Since the beginning of commerce on the Great Lakes, there has been a desire to build larger and more efficient ships culminating in 1972 with the commissioning of the first 1,000-foot vessel to sail on the inland seas, the Stewart J. Cort. This book tells the story of each of the 13 1,000-foot ships, including their unique operational histories and the purposes for which they were built. Included are numerous never-before-published photographs portraying these vessels in their previous and current operations.

"Superships of the Great Lakes: Thousand-Foot Ships of the Great Lakes"  Raymond A. Bawal, Jr.; 2011, softcover with photos, 104 pages. $19.95. Order from: www.inlandexpressions.com
 


M/V Algoport
by Chris and Andy Torrence

This small booklet is a remembrance of the Torrence family’s relationship with the Algoma Central fleet and its self-unloader Algoport, which sank on saltwater Sept. 9, 2009 while being towed to China for a new forebody. The book contains over 30 photographs, a reproduction of the launch invitation and souvenir launch booklet, the fleet booklet for the Algoport, as well as other ship diagrams and maps.

M/V Algoport; Chris and Andy Torrence, 2010. Softcover, 72 pages, with photos and diagrams. $34.95 available from www.lulu.com


Lost on the Lady Elgin
by Valerie van Heest

Author and diver Valerie van Heest recounts the worst disaster on the open waters of the Great Lakes, when the sidewheel steamer Lady Elgin sank in Lake Michigan on September 8, 1860, taking with it over 300 passenger, mostly Irish from Milwaukee’s Third Ward. This well-researched historical narrative tells the story of the Lady Elgin set against the backdrop of a pivotal presidential election during the golden age of passenger travel on the Great Lakes. The book describes in detail the loss of the steamer, and recounts the discovery of the vessel’s remains more than a century after the disaster. No dry recounting of history, this vividly written volume is difficult to put down.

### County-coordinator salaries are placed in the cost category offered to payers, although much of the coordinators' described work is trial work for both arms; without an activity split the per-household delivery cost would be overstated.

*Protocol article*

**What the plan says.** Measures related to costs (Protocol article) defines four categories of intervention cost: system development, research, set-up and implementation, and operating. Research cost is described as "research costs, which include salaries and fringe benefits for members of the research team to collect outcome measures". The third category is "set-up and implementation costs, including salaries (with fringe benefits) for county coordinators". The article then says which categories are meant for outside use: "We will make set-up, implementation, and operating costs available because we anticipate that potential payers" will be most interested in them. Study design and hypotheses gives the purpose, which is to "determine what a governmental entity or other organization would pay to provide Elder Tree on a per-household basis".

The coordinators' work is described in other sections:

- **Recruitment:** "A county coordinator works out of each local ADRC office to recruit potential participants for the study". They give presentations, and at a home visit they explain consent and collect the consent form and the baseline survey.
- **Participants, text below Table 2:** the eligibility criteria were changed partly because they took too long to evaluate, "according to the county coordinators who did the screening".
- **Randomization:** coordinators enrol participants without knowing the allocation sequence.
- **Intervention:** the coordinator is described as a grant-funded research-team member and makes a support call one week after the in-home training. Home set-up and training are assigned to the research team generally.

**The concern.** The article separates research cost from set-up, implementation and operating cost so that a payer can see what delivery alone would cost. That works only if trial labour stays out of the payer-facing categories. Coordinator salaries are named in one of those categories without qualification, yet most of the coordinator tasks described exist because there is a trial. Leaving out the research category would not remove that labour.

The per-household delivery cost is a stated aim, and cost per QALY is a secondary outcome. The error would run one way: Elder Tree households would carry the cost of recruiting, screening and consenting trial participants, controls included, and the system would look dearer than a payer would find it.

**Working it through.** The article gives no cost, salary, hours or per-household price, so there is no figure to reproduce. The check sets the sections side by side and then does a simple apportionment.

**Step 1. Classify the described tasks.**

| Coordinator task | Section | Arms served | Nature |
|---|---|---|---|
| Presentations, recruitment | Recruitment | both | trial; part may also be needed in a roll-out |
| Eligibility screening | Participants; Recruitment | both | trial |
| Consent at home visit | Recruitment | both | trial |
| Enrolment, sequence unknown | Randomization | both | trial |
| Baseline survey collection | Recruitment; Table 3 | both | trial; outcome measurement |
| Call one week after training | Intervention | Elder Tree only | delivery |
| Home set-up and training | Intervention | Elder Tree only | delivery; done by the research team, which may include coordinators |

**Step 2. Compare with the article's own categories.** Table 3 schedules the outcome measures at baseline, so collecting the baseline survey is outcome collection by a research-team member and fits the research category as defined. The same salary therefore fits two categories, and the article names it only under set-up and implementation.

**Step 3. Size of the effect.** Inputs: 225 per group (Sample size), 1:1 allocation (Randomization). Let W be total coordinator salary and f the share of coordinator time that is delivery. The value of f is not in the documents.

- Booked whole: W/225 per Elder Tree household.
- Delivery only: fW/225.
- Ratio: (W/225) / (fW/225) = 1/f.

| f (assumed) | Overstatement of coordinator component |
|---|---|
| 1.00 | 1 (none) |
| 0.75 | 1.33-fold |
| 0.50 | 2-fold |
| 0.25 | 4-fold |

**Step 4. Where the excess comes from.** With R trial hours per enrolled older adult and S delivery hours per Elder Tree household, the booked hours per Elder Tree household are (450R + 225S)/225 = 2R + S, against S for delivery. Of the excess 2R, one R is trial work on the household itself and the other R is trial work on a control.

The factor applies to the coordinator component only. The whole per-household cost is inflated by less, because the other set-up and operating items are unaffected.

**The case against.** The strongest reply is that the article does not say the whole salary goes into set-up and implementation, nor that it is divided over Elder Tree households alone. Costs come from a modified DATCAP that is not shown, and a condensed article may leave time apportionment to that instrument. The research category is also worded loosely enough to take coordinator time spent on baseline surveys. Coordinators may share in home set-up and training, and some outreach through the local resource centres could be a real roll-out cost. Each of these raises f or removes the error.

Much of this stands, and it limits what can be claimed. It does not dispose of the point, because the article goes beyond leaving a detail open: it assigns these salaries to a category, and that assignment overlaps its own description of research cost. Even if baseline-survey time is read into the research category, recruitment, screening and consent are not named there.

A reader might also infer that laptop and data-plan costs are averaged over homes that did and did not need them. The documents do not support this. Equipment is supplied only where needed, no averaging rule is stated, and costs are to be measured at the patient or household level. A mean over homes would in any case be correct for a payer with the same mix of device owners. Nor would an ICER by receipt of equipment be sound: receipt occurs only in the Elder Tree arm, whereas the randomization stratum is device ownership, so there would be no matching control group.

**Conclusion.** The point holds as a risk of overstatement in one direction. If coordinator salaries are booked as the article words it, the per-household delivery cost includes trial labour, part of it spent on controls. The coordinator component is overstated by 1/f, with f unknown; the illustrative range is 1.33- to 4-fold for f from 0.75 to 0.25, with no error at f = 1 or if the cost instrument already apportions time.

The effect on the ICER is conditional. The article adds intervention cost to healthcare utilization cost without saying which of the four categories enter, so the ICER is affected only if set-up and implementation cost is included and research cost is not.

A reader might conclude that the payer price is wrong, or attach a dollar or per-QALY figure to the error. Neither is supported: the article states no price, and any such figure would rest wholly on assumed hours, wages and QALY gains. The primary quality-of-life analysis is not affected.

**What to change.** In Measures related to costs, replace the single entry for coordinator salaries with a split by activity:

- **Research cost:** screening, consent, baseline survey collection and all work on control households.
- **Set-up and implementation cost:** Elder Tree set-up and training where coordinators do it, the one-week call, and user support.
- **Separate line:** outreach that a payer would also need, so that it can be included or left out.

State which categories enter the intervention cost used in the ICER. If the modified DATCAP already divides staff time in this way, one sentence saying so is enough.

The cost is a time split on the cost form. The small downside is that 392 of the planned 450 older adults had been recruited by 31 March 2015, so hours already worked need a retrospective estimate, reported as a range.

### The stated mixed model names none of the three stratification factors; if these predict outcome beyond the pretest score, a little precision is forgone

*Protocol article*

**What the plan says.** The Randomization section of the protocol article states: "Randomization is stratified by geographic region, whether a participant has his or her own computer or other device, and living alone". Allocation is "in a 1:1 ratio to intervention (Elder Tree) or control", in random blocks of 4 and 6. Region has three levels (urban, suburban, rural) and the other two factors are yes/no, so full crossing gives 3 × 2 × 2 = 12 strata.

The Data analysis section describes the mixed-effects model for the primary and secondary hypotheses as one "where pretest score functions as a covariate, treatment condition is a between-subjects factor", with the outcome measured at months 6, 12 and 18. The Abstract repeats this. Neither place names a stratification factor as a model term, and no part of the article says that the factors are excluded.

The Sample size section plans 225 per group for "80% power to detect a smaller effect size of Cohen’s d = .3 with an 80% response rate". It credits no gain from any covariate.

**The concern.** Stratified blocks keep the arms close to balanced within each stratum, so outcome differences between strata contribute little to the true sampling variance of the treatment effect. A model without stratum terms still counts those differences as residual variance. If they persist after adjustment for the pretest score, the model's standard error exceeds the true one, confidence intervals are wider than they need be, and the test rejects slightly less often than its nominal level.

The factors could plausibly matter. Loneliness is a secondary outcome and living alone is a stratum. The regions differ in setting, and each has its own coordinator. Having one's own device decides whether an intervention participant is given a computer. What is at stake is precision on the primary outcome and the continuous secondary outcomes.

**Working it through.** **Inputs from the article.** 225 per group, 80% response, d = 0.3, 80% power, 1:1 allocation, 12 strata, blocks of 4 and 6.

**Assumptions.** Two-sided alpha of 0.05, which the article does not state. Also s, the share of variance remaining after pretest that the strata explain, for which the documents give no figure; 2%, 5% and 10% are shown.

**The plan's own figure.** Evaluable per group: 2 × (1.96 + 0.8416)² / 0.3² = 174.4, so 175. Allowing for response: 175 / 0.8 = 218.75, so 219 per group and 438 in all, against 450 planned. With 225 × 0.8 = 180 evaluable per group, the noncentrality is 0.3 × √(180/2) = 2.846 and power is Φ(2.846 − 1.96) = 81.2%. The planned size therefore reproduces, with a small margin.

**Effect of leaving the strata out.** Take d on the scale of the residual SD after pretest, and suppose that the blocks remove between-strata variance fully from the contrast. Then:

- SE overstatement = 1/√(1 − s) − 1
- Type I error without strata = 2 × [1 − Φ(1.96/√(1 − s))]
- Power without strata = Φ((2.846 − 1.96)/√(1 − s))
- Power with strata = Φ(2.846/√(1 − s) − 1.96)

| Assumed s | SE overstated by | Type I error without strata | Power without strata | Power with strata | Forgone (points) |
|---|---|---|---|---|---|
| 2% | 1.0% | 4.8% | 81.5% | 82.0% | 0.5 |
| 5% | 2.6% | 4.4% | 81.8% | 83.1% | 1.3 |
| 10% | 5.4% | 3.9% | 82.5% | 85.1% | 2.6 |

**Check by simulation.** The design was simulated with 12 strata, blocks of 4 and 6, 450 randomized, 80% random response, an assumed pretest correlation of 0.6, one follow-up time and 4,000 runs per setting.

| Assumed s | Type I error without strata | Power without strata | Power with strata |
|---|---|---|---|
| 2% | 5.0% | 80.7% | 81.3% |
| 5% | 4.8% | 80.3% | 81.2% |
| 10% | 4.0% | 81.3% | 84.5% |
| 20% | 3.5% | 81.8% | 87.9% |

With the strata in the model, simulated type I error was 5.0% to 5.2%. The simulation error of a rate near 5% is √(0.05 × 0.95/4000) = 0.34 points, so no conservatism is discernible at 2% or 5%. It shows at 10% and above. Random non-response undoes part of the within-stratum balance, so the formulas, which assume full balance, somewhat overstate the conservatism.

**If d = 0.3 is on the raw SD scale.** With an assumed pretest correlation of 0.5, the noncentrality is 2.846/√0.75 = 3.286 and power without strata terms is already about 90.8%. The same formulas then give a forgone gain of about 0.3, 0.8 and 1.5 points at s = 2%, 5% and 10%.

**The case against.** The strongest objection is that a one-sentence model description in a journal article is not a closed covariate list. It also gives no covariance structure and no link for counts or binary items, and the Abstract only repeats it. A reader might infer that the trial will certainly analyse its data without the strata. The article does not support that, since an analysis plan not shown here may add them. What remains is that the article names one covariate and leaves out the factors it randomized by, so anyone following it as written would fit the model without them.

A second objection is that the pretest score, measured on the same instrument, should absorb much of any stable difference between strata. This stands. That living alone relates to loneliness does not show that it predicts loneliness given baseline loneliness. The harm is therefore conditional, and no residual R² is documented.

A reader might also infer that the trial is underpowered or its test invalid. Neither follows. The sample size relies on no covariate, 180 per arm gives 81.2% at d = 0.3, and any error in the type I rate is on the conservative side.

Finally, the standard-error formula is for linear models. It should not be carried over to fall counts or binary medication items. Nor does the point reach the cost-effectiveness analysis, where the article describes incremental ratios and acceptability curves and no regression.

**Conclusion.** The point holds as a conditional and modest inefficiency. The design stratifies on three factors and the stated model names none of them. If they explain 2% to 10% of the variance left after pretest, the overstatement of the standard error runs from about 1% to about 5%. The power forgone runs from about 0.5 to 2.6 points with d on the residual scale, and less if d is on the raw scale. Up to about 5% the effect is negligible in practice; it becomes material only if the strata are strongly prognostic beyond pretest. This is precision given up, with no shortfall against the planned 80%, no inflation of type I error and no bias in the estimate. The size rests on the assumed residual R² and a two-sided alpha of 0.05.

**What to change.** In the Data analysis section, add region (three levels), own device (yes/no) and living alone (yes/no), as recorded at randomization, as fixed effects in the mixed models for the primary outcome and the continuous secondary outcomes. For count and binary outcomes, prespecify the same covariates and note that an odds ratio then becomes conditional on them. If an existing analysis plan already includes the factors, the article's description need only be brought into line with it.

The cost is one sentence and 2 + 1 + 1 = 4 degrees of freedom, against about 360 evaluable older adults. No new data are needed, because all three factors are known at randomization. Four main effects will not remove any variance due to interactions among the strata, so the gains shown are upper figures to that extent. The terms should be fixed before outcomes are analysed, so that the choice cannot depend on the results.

Lost on the Lady Elgin; Valerie van Heest, 2010. Hardcover, 168 pages. $26.95 available from In-depth Editions, www.in-deptheditions.com


Trillium and Toronto Island:
The Centennial Edition
by Mike Filey

In June 1910, a new steam ferry for the Toronto Island Company was launched and christened Trillium. Now, 100 years after its debut, Toronto columnist Mike Filey revisits the history of this notable landmark with the centennial edition of Trillium and Toronto Island. Updated with new photographs and introductory commentary, this anniversary edition of the book details the remarkable journey of one of Toronto’s most interesting treasures.

Trillium and Toronto Island: The Centennial Edition; Mike Filey, 2010. Softcover, 120 pages with photos. $24.99 available from Dundurn Press (www.dundurn.com)


Shipwrecked: Reflections of the
Sole Survivor
by Dennis Hale

By now, many folks who follow the Great Lakes know that Dennis Hale was the only survivor of the steamer Daniel J. Morrell, which sank on Lake Huron in late November 1966. This book serves as his autobiography, not only relating the sad story of the shipwreck and its aftermath, but also delving into Hale’s troubled childhood and his life as reckless young man in search of a sense of family.